Welcome.  If you have questions or have something you would like me to address, please email me. 

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“House”

Tuesday, September 12th, 2006

There is popular show on television–many of you may have seen it–called House, which is about a sarcastic, no-nonsense, genius physician who “cracks” various tough cases of illness and heals through his relentless probing into diagnostic truth.  He is a sort of cowboy, but a cowboy devoted to the truth. In spite of his faults, we tend to like this lone ranger.  We feel that, underneath, he has a fierce integrity, and will gladly sacrifice being liked for the sake of this integrity.  The other side of it is that he is a wounded healer, addicted to medications, hobbling around on his walking stick.    

I find this show fascinating, because it builds a mythology of a medical system based on diagnosis, what I call a 1st level or diagnostic intention.  That is to say, the show creates the idea that if we find a genius doctor, he would run the necessary probing tests and somehow finally come up with a diagnosis and get at the root of our disease.  Then he could give us the missing nutrient or a certain drug that would bring this diagnosis back into balance and once and for all cure our problem.  If a firm diagnosis is not made, assuming the smartest diagnostician has been consulted, then it is a matter of waiting, because just around the corner will be some new lab test, or perhaps some more powerful microscope will be built that can finally penetrate the problem.   

It is critical for anyone who takes his health seriously to confront his own beliefs as to the truth of this viewpoint, because, if we become ill, what we believe is true will drive our choices in how we try to get well.  We watch House and we breath in the viewpoint it presents.   

What if, as not infrequently happens, a patient appears at the doctor’s office, complaining of symptoms, and the doctor finds nothing, other than perhaps some mild sensitivity here and there on physical exam?  That the patient is distressed is obvious, and yet there is no abnormal lab value or obvious pathology on physical exam.  What to do?  Call in the shrink?  Before any serious shoulder shrugging happens, there are usually more tests, frequently many more tests.  If everything is normal, as is frequently the case, the doctor sends the patient home saying he is fine.  At best, this leaves the patient vaguely dissatisfied; at worst, outright angry. 

All of us, doctors or lay people, know that emotions are linked with disease.   Medical practitioners and patients usually simply refer to this link as “stress.”  It often goes no further than this.  Doctors usually find it impractical to delve any deeper, other than perhaps to pat the patient on the back and say, “You need to reduce your stress,” presumably by doing something like changing jobs.  Nevertheless, when the diagnosis is actually made, the stress is kept separate. 

This is quite different from the Chinese system, where the emotions and body are directly linked in their system.  How did we develop a system with such a strong separation between mind and body?  Stay tuned.   

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Unable to Walk: An Acupuncture Case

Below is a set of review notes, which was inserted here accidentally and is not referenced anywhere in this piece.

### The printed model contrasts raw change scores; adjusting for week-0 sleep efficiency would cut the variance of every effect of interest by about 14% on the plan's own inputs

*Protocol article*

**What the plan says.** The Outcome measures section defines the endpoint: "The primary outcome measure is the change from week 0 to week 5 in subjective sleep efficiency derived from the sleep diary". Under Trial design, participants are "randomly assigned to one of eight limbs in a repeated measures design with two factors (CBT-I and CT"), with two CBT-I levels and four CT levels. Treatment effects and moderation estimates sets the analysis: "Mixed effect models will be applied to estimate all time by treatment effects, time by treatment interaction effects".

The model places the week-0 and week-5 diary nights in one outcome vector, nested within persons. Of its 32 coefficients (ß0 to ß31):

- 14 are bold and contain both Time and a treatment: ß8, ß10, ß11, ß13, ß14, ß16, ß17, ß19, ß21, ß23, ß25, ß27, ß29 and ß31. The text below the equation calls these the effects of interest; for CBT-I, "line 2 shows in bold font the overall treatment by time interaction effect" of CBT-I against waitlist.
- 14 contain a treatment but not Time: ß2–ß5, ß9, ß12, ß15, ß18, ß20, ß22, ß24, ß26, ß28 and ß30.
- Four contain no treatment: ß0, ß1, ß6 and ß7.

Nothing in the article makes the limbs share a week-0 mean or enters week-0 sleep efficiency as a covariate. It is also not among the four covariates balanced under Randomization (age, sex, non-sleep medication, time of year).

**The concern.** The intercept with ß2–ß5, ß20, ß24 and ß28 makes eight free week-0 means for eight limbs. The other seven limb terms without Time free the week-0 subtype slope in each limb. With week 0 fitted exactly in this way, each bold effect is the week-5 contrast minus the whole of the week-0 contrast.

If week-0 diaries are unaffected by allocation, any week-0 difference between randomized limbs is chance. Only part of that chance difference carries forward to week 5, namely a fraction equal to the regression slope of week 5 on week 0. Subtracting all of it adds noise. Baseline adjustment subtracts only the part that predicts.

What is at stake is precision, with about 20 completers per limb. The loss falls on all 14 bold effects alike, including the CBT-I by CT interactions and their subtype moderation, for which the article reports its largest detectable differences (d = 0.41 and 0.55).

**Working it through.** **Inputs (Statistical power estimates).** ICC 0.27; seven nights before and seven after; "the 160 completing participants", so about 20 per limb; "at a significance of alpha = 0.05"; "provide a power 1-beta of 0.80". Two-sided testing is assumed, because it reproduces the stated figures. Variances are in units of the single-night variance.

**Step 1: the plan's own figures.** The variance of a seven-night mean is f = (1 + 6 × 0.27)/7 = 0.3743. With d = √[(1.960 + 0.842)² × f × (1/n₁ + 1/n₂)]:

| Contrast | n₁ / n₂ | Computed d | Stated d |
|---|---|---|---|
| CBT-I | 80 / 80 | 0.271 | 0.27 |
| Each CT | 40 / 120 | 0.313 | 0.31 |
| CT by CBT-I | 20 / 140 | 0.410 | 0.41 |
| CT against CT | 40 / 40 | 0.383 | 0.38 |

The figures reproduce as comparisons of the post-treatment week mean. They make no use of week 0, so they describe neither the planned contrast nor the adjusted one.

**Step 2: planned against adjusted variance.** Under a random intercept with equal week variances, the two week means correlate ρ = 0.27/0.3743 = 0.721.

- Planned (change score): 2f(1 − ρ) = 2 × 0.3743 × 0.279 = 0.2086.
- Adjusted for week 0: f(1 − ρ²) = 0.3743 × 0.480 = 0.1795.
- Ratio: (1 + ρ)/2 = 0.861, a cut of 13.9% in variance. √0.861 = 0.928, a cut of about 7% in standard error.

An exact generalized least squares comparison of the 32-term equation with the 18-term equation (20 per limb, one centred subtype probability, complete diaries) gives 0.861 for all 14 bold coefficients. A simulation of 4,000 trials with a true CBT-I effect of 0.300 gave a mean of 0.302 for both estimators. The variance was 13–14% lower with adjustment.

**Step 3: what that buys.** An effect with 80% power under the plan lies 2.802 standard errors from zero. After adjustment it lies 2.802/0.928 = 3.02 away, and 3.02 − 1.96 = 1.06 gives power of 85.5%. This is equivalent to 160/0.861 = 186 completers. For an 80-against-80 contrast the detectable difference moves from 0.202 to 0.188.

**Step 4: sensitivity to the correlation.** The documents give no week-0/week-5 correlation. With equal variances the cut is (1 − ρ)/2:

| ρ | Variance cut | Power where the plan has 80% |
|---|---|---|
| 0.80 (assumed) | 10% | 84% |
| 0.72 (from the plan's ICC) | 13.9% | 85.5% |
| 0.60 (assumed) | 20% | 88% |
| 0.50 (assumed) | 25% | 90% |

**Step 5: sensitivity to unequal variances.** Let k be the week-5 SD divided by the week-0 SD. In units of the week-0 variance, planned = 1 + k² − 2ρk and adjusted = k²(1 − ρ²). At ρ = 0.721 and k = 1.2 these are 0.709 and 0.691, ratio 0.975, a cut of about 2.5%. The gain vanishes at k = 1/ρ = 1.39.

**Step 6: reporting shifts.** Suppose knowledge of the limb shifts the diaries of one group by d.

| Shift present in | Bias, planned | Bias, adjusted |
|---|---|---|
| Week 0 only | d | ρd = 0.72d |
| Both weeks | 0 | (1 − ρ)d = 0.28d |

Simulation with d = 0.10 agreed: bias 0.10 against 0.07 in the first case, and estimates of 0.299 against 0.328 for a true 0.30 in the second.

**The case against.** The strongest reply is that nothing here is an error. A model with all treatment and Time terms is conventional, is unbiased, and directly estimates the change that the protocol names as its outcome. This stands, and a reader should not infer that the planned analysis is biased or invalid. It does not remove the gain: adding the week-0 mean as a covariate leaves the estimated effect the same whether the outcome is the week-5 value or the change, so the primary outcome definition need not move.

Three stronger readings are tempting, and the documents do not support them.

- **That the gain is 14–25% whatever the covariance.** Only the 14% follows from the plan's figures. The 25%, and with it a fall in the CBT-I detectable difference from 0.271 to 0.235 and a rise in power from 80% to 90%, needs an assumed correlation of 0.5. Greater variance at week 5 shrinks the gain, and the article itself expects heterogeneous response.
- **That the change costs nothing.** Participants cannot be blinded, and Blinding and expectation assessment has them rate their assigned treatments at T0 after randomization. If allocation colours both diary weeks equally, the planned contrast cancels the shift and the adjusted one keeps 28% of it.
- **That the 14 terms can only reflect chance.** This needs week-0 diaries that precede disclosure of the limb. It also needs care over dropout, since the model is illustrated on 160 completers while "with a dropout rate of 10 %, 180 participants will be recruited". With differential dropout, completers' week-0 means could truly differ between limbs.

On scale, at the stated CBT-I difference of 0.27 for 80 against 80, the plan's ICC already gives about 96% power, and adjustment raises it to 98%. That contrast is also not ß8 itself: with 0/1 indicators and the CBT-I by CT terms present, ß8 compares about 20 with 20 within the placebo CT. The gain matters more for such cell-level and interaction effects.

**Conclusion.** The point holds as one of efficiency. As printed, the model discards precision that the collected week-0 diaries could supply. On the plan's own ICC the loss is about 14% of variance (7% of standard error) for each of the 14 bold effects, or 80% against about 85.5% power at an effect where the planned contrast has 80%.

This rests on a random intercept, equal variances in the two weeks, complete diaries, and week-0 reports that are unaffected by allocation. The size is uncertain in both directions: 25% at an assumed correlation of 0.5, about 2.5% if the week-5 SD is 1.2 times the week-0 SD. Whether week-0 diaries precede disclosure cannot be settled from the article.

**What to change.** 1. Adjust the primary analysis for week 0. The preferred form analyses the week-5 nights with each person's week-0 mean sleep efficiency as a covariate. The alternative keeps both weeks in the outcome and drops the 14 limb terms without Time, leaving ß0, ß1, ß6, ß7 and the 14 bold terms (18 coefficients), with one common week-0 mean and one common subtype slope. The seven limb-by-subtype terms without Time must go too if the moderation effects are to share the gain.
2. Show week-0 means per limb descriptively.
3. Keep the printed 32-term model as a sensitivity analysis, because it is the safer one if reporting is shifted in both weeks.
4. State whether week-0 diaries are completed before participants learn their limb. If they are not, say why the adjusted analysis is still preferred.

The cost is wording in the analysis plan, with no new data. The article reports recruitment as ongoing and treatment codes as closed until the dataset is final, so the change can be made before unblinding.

Saturday, September 9th, 2006

During my trip to Barcelona, I heard a talk by Dr. Yongli Ni, who practices acupuncture and Chinese medicine in the Washington, D.C. area.   I remember clearly the initial she case gave.  It was about a woman in the middle of her life, who had come to be debilitated, hardly able to walk.   After setting the stage, Dr Ni threw out this jawdropper:

“This woman was born in 1954.  Earth excessive year.”  She said this with one finger held up firmly for emphasis, then continued, "And what happened right before she became sick?”  She held up the finger up for emphasis again, preparing us for her coup de grace.  “Earthquake!   The tsunami!”

What Dr. Ni was saying was that this woman, from the Chinese point of view, had a strong earth component in her constitution.  In Chinese medicine, this has to do with acupuncture energy circuit centering around the stomach and spleen. Thus, she tells us that the disruptions in the earth direct produced by the earthquake directly affected the energy in her body, specifically the energy circuit (meridian) of her spleen and stomach.  The resulting imbalance produced a debilitating illness. 

So, how did Dr. Ni deal with this issue?   Did she bring out her acupuncture cookbook, look up “Can’t walk” and put in a bunch of needles for the “Can’t walk” syndrome?  No.  That’s exactly what she didn’t do.  But note, it’s exactly what many acupuncturists practicing today would have done. 

No, what Dr. Ni did is put in one needle–note…one acupuncture needle—right into a key point in the stomach-spleen energy meridian; wham, went right for the source of the imbalance, on which everything else on the surface hinged.   That one needle cured the woman’s debility.   

I love this case for a couple reasons.  Other than a few homeopathic colleagues, Dr. Ni is one of the few people I have known who has a therapeutic intention very close to my own.  If you want to understand what a good classical homeopath is trying to do, this is a good place to start.  To find that one deep place that will shift the entire system, put your finger on it, and nail it–this for me is good medicine.   This is what I do.  Whether it lots of different drugs or lots of different acupuncture needles, it is usually sloppy medicine. 

The other reason I love this case I plan on writing about tomorrow.